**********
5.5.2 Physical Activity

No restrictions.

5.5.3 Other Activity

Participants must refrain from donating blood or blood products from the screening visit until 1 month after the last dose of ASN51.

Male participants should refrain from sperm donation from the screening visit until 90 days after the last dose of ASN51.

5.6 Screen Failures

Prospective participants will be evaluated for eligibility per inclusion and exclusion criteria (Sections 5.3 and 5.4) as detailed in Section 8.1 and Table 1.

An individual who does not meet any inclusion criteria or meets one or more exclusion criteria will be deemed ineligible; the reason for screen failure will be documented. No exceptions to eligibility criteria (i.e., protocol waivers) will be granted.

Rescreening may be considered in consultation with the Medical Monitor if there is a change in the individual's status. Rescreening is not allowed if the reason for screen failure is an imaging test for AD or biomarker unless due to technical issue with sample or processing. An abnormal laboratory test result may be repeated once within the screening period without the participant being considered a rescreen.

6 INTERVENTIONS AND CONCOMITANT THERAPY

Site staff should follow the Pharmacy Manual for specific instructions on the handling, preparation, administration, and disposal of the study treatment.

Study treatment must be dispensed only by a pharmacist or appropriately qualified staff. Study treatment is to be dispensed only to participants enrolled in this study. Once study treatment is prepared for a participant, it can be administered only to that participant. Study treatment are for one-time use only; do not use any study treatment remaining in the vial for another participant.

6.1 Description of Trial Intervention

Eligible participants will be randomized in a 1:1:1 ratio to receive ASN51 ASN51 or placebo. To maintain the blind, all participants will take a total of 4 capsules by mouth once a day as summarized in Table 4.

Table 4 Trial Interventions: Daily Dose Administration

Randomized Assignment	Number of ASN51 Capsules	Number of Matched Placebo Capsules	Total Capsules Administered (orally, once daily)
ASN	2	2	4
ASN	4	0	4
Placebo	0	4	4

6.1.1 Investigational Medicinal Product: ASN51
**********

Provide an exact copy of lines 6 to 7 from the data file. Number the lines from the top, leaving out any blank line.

5.6 Screen Failures

Prospective participants will be evaluated for eligibility per inclusion and exclusion criteria (Sections 5.3 and 5.4) as detailed in Section 8.1 and Table 1.